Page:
17 July 2018
This is part of a series of posts from our own Shane Hanlon’s disease ecology class that he’s currently teaching at the University of Pittsburgh Pymatuning Laboratory of Ecology. Students were asked to write popular science posts about (mostly) wildlife diseases. Check out all the posts here.
By Elizabeth Morris
The end of the guinea worm’s life cycle looks like a scene from a horror movie: a thin, slimy creature emerging from lesions on the legs of the infected. The worm must be spun around a small stick to be pulled out 1-3 cm a day. This process can last for weeks, as guinea worms are around 70-120 cm in length. Even though the worm will be killed when it is pulled out, thousands of its offspring will burst from the lesion along with it, and will continue the horrifying life cycle over again if the blistering skin bursts in water. This often happens, as the people and other animals that are infected with guinea worm seek out cool water sources to ease the burning pain of a worm emerging through their skin.
The terror that accompanies guinea worm was noticed by former president Jimmy Carter and his foundation for global health (along with the WHO and the CDC) in the 1980’s. His mission was to make the guinea worm the first parasite to ever be eradicated and his approach was simple: deliver water-filter straws to people in countries that were affected by the disease and provide better care in treatment. This magic bullet was not accepted immediately, as locals who lived in areas of high prevalence of guinea worm did not believe that the parasite was in the water they were drinking, instead they thought that the worm lived naturally in their blood, as it had been virulent since Biblical times and nearly everyone would get it once during their lifetime. Luckily, this resistance did not persist and the cases of guinea worm dropped from 3.5 million in 21 countries in 1986 to only 30 in 2017, half in Chad and half in Ethiopia.
Although these statistics point towards global eradication of guinea worm, a new challenge to wiping out the parasite has emerged: dogs. Dogs are not treated the same way in Africa as they are in the United States. Instead of keeping dogs in their homes, the dogs stay outside as guardians of households and are fed scraps such as fish guts and frogs. Frogs are not regularly consumed in Chad, but children and people with mental illnesses sometimes consume them. They do not fully cook these frogs, so the worms inside of them are not killed, and are trophically passed on to their next host. The entire life cycle of guinea worm relies on tropic transmission, as tadpoles eat the worm larvae present in the ponds they are living in.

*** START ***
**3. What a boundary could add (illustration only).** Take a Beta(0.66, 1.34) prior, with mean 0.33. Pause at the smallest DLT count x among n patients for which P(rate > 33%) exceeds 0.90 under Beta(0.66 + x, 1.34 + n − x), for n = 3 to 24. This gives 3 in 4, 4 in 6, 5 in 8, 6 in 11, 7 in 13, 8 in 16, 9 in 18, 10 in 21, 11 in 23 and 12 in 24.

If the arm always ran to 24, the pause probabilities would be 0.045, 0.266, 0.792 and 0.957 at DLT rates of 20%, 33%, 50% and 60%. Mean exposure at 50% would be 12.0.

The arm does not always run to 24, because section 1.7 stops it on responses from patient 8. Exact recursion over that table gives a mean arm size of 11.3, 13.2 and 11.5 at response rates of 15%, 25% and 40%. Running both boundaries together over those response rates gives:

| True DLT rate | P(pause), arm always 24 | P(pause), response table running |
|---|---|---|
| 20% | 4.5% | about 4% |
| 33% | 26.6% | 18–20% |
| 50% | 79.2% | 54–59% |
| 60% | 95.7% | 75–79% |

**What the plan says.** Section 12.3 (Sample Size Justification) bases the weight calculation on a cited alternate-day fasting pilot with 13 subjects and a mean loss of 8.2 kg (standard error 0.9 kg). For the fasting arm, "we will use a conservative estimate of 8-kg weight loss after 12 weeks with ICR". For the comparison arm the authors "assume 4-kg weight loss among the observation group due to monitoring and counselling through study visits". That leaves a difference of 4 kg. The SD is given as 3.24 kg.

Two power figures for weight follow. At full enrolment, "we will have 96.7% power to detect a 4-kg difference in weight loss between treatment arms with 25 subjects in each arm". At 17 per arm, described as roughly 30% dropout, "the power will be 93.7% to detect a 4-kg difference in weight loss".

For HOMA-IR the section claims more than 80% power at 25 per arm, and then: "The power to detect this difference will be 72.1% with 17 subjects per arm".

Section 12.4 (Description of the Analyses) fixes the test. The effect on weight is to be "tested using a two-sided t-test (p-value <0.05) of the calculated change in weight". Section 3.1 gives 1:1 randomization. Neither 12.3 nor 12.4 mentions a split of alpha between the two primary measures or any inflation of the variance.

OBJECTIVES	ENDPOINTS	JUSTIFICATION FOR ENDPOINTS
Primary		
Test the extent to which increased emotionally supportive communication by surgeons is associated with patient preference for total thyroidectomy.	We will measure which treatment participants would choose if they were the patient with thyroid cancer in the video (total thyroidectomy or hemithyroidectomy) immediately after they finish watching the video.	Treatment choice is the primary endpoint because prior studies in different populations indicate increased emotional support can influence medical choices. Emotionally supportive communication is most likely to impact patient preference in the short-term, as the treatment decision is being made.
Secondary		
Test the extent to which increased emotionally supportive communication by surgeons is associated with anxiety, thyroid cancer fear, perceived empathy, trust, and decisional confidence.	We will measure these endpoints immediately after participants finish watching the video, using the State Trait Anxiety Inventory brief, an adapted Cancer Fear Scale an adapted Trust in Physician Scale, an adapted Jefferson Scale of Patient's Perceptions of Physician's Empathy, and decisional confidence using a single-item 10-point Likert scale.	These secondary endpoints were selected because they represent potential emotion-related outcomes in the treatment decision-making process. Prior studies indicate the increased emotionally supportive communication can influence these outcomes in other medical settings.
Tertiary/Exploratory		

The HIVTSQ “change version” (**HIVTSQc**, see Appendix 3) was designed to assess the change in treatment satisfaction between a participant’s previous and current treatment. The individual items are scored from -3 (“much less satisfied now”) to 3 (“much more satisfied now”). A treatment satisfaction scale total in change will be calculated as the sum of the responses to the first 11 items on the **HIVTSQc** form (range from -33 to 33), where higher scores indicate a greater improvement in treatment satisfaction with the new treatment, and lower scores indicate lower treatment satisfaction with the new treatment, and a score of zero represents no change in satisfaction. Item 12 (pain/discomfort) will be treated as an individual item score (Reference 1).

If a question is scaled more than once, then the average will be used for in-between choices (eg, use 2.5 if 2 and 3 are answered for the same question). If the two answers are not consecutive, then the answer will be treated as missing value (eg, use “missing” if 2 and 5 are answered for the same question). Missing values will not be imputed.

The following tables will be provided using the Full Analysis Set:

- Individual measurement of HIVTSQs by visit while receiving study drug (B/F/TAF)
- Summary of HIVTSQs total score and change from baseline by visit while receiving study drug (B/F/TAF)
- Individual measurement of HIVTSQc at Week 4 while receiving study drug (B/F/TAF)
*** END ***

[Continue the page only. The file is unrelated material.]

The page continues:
The next step to guinea worm eradication now involves dogs. News reports from NPR in 2016 and the New York Times in 2018 both mentioned that nationwide culling of dogs has been considered. The culling of animals has been proven an effective strategy for clearing disease in cases such as Avian Flu and Mad Cow Disease, but culling dogs is not as receptive of a strategy as culling poultry or livestock. Although dogs have little economic value in terms of buying and selling, the protection they provide to homes and crop fields is invaluable. Another issue with culling is that it would pull funding from the Carter Center, as it’s Western donors do not want to be involved with the mass killing of man’s best friend. Other strategies must be considered before the progress made on guinea worm eradications begins to move in reverse. The Carter Center suggested that families tie up their dogs, but this would not fully prevent others from feeding them. Perhaps focusing on the frogs would be the most effective strategy, as they are not an economic resource to the people of Chad or Ethiopia. With the major vector of guinea worm transmission removed, the control of the disease would possibly be more manageable, although ecological impacts of the amphibians should be assessed before making any dramatic steps forwards